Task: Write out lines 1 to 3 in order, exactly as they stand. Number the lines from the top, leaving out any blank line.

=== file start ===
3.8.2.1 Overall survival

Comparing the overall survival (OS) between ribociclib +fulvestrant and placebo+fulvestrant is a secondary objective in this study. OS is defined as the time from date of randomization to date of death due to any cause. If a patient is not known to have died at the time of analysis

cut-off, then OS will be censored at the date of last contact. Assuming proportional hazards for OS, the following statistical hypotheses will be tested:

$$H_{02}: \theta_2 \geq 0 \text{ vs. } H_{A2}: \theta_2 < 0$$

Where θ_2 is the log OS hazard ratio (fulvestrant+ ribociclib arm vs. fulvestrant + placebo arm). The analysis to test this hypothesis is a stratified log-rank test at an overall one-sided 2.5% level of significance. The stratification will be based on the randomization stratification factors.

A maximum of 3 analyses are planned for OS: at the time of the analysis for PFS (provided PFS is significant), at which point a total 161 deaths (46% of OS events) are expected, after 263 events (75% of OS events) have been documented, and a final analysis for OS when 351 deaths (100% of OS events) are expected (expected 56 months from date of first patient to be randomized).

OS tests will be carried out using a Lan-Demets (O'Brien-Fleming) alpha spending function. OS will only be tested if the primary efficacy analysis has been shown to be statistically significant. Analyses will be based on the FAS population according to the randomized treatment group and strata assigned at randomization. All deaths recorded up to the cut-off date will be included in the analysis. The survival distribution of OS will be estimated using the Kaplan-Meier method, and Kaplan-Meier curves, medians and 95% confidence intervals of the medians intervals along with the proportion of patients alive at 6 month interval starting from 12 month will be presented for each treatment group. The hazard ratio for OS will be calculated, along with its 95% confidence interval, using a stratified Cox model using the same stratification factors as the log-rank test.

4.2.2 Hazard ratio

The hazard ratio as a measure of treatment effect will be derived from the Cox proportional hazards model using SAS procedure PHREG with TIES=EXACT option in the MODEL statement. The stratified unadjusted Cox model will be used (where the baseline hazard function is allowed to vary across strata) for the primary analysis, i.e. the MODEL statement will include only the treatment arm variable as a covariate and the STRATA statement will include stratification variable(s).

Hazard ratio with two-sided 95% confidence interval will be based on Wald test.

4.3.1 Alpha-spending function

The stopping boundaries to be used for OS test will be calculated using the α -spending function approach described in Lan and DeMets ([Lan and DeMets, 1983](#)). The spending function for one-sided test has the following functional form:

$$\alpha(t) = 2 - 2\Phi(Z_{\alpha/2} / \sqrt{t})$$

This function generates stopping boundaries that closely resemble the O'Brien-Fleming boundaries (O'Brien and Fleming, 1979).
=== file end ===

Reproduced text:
3.8.2.1 Overall survival

Comparing the overall survival (OS) between ribociclib +fulvestrant and placebo+fulvestrant is a secondary objective in this study. OS is defined as the time from date of randomization to date of death due to any cause. If a patient is not known to have died at the time of analysis

cut-off, then OS will be censored at the date of last contact. Assuming proportional hazards for OS, the following statistical hypotheses will be tested: